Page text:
NEW YORK (Reuters) - Citigroup Inc, in a significant management shake-up, named Gary Crittenden to run a unit housing underperforming and toxic assets the bank wants to get rid of, and tapped Edward Kelly to replace him as chief financial officer.
Crittenden on Friday was named chairman of Citi Holdings and will work with its interim chief executive, Michael Corbat, to sell or wind down $850 billion in assets. The unit is separate from Citicorp, whose $1.1 trillion of assets include businesses Citigroup wants to keep, such as retail and investment banking, transaction services, and Citi Private Bank.
The appointments are “the first good news we’ve had in a long time from Citigroup,” said Michael Holland, a money manager at Holland & Co in New York. “Crittenden has earned the confidence of the financial community, and Kelly is considered a very solid, competent citizen. It is a welcome relief.”
Crittenden joined Citigroup as CFO in March 2007 after holding the same position at American Express Co, Monsanto Co and Sears Roebuck & Co.
Kelly, known as Ned, was head of global banking, including Citi Private Bank, and joined in February 2008 from private equity firm Carlyle Group. Before that, he was chief executive of Mercantile Bankshares Corp, a Baltimore lender now owned by PNC Financial Services Group Inc.
Citigroup Chief Executive Vikram Pandit is trying to restore the third-largest U.S. bank to health after $37.5 billion in losses over the last five quarters.
The bank has taken $45 billion of taxpayer money to bolster capital, and the government is sharing in losses on $300.8 billion of troubled assets, which are housed in Citi Holdings. The government is expected to soon become Citigroup’s largest investor with a possible 36 percent stake.
Citigroup did not return requests for comment.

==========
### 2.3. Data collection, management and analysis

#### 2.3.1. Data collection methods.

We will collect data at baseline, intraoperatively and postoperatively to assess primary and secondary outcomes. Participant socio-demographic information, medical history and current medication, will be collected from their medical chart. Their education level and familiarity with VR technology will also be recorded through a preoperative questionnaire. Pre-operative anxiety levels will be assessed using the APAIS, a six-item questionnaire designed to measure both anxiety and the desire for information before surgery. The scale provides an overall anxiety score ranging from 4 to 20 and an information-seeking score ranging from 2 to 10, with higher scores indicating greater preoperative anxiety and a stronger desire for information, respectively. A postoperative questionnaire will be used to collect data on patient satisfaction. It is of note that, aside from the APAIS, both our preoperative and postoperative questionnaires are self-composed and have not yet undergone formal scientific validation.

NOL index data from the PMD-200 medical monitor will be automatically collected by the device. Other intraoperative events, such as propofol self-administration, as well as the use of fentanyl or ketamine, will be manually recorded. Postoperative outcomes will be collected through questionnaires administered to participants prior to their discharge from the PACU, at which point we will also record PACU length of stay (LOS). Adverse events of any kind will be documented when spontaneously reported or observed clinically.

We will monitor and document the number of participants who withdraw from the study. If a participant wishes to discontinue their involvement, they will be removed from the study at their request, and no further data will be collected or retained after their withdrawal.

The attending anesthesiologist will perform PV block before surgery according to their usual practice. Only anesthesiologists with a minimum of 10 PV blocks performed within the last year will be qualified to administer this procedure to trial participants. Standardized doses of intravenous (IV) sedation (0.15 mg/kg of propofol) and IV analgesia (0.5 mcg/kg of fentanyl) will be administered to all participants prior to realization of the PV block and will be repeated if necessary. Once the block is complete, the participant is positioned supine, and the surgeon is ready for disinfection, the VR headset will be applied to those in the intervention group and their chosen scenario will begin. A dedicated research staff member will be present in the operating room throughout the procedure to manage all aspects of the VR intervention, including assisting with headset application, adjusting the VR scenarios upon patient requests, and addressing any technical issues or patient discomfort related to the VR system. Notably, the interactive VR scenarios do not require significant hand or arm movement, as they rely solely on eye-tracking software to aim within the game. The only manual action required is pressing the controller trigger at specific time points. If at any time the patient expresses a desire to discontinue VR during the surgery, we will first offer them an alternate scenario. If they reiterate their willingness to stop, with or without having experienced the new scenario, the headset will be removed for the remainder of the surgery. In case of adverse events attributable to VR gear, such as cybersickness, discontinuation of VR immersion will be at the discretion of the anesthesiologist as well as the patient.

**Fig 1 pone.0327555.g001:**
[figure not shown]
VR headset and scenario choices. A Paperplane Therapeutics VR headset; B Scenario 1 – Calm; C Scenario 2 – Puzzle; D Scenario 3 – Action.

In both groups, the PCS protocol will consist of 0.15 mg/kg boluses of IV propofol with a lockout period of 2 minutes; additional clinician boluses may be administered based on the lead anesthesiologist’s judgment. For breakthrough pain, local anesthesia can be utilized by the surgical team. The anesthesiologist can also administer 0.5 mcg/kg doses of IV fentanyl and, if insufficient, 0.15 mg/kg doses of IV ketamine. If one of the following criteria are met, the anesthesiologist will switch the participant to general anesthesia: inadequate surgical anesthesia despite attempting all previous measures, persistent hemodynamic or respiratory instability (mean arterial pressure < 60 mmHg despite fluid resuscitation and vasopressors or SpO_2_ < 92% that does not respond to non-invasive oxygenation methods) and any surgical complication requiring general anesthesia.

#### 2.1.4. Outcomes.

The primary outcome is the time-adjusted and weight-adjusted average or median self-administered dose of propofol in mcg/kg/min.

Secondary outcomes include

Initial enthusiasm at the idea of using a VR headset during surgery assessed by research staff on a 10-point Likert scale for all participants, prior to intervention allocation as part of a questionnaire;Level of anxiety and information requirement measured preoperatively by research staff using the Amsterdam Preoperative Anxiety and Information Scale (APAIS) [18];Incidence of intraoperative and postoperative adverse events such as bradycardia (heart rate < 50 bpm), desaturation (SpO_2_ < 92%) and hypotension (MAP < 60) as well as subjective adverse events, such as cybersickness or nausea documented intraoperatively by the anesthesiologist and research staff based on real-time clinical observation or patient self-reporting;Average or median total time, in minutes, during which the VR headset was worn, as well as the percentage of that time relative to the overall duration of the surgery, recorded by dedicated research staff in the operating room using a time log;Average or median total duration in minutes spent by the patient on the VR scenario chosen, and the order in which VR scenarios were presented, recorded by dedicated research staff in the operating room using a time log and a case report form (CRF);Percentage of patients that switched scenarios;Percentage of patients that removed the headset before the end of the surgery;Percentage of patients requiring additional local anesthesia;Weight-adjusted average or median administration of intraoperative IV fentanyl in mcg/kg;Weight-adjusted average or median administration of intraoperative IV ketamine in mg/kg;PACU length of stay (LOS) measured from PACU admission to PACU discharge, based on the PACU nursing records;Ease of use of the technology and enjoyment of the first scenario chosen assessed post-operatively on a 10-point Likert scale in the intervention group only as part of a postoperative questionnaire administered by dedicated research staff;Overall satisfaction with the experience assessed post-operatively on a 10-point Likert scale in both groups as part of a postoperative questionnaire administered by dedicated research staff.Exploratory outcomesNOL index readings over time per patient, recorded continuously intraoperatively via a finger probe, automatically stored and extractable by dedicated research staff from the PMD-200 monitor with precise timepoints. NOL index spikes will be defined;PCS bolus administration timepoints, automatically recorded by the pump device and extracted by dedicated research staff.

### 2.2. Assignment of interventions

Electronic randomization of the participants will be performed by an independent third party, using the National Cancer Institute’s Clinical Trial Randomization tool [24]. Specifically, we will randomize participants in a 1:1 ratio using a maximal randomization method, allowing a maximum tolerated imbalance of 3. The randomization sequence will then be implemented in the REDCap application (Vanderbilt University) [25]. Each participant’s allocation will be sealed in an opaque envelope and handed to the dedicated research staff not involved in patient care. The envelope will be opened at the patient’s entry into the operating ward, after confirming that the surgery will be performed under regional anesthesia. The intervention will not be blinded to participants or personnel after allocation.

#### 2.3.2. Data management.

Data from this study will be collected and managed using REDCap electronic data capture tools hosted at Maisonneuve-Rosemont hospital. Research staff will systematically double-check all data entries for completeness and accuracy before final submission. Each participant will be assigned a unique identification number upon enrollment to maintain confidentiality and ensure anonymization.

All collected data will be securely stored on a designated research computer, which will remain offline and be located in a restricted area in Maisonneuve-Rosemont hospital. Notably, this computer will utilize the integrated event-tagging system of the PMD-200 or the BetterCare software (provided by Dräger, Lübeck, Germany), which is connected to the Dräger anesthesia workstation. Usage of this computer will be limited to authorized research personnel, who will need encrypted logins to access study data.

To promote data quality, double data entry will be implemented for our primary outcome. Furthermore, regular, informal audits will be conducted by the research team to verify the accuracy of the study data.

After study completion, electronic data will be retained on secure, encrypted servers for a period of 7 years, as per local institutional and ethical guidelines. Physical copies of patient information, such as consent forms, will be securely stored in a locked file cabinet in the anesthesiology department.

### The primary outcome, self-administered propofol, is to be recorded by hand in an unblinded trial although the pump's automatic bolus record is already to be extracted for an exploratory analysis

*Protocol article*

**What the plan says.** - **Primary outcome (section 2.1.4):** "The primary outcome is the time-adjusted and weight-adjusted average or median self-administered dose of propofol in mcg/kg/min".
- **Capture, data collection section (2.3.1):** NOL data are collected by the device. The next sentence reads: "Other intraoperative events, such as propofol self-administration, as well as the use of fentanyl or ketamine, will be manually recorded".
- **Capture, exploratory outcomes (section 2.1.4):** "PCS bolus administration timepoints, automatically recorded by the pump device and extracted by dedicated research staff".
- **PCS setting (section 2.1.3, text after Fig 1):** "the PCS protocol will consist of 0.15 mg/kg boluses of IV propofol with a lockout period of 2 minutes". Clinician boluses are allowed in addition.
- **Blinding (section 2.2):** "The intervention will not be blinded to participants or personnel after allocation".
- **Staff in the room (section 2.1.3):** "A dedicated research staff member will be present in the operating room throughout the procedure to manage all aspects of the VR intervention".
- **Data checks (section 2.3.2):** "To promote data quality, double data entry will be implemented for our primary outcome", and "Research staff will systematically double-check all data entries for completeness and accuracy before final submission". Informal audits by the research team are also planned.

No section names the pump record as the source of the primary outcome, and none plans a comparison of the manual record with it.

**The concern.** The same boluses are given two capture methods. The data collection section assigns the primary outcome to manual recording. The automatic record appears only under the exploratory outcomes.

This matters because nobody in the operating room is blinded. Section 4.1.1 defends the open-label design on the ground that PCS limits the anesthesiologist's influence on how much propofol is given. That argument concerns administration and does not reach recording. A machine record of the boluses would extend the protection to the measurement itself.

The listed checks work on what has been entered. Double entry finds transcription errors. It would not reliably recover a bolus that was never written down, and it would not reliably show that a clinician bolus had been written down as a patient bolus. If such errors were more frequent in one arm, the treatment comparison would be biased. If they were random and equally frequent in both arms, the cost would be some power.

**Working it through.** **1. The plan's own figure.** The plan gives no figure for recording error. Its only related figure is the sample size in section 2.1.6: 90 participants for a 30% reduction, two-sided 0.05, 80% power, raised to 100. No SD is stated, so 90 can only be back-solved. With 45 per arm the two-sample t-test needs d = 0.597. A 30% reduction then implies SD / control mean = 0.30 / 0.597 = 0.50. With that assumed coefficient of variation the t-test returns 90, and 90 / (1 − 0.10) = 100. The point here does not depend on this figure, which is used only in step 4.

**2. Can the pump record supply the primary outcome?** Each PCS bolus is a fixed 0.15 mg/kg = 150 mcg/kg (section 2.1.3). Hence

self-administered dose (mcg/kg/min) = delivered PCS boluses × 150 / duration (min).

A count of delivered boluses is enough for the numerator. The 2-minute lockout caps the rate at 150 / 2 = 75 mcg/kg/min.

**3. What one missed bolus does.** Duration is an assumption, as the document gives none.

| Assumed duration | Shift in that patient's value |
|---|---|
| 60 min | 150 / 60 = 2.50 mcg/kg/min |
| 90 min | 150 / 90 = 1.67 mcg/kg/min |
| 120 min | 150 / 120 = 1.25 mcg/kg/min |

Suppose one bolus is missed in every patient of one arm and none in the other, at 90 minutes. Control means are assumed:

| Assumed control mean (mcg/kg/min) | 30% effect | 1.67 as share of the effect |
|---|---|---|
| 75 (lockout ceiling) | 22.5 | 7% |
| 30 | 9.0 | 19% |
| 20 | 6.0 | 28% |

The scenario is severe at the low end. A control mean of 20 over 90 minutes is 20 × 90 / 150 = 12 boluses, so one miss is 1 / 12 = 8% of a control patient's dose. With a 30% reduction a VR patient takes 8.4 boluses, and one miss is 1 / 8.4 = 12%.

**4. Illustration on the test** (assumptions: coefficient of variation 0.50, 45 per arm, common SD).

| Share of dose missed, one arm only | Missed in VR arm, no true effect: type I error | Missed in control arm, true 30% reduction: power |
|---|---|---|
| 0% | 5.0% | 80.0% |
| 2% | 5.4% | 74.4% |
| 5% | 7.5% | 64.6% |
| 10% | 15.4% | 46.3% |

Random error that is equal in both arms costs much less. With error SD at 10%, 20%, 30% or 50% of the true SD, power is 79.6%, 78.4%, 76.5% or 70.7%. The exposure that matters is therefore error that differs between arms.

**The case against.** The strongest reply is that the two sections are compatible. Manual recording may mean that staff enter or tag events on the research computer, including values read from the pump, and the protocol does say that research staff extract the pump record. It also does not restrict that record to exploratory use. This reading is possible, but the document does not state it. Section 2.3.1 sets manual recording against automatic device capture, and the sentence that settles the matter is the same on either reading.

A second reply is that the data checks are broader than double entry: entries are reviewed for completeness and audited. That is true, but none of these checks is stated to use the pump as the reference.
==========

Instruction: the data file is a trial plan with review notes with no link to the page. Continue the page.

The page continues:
“They are incredibly important positions,” said Anton Schutz, a portfolio manager at Mendon Capital Advisors in Rochester, New York. “Gary can look terrific if he makes assets disappear quickly at good prices, and Ned has an important role in repairing the balance sheet and working with the government, which has become increasingly dangerous for banks.”
Pandit split Citigroup in two in January, formally marking the demise of the financial supermarket model that Sanford “Sandy” Weill used to create and build Citigroup in the late 1990s and early this decade.
“Citi Holdings is essentially a marketing operation to get rid of problem assets,” said Bert Ely, an independent banking consultant in Alexandria, Virginia. “It falls on Crittenden to get top dollar for the assets they’re getting rid of, and that’s not easy in this market.”
Among the Citi Holdings businesses are the Smith Barney brokerage, which is merging into a joint venture with Morgan Stanley’s brokerage; the CitiFinancial and CitiMortgage finance operations; the Primerica insurance unit; and the Nikko Cordial unit in Japan.
While Citigroup treats Citicorp and Citi Holdings as separate operations, both are included in overall results. Pandit last week said Citigroup made money in January and February, surprising analysts.
Ely said Crittenden, who is in his mid-50s, could use Citi Holdings as a springboard. “It positions him for bigger things, whether at Citigroup or somewhere else,” he said. “If he does it well, then the headhunters will be banging on his door.”
In morning trading, Citigroup shares were up 12 cents at $2.72 on the New York Stock Exchange. They traded above $50 as recently as July 2007.
Reporting by Jonathan Stempel; editing by Jeffrey Benkoe and John Wallace